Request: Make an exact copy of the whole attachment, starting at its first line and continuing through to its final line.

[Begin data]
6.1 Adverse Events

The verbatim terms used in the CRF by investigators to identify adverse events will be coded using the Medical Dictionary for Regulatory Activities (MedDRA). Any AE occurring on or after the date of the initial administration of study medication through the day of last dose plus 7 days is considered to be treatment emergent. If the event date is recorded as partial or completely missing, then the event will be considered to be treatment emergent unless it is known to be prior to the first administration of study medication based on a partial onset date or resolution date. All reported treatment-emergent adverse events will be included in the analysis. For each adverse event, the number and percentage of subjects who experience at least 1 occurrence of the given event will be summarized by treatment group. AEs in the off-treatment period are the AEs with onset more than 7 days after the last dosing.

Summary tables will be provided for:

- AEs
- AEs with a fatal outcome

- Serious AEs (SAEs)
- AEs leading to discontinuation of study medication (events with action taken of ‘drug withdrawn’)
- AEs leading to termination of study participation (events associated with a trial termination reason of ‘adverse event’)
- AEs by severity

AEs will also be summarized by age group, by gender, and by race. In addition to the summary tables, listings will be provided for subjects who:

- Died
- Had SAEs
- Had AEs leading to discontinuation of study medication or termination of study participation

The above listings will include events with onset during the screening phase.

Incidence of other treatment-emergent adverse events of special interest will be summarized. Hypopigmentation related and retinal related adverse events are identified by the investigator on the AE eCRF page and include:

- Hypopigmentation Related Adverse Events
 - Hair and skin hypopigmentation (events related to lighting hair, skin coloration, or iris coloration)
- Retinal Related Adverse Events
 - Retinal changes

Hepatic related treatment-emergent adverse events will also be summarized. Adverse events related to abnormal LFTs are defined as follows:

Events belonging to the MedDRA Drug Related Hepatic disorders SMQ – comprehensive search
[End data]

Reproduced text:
6.1 Adverse Events

The verbatim terms used in the CRF by investigators to identify adverse events will be coded using the Medical Dictionary for Regulatory Activities (MedDRA). Any AE occurring on or after the date of the initial administration of study medication through the day of last dose plus 7 days is considered to be treatment emergent. If the event date is recorded as partial or completely missing, then the event will be considered to be treatment emergent unless it is known to be prior to the first administration of study medication based on a partial onset date or resolution date. All reported treatment-emergent adverse events will be included in the analysis. For each adverse event, the number and percentage of subjects who experience at least 1 occurrence of the given event will be summarized by treatment group. AEs in the off-treatment period are the AEs with onset more than 7 days after the last dosing.

Summary tables will be provided for:

- AEs
- AEs with a fatal outcome

- Serious AEs (SAEs)
- AEs leading to discontinuation of study medication (events with action taken of ‘drug withdrawn’)
- AEs leading to termination of study participation (events associated with a trial termination reason of ‘adverse event’)
- AEs by severity

AEs will also be summarized by age group, by gender, and by race. In addition to the summary tables, listings will be provided for subjects who:

- Died
- Had SAEs
- Had AEs leading to discontinuation of study medication or termination of study participation

The above listings will include events with onset during the screening phase.

Incidence of other treatment-emergent adverse events of special interest will be summarized. Hypopigmentation related and retinal related adverse events are identified by the investigator on the AE eCRF page and include:

- Hypopigmentation Related Adverse Events
 - Hair and skin hypopigmentation (events related to lighting hair, skin coloration, or iris coloration)
- Retinal Related Adverse Events
 - Retinal changes

Hepatic related treatment-emergent adverse events will also be summarized. Adverse events related to abnormal LFTs are defined as follows:

Events belonging to the MedDRA Drug Related Hepatic disorders SMQ – comprehensive search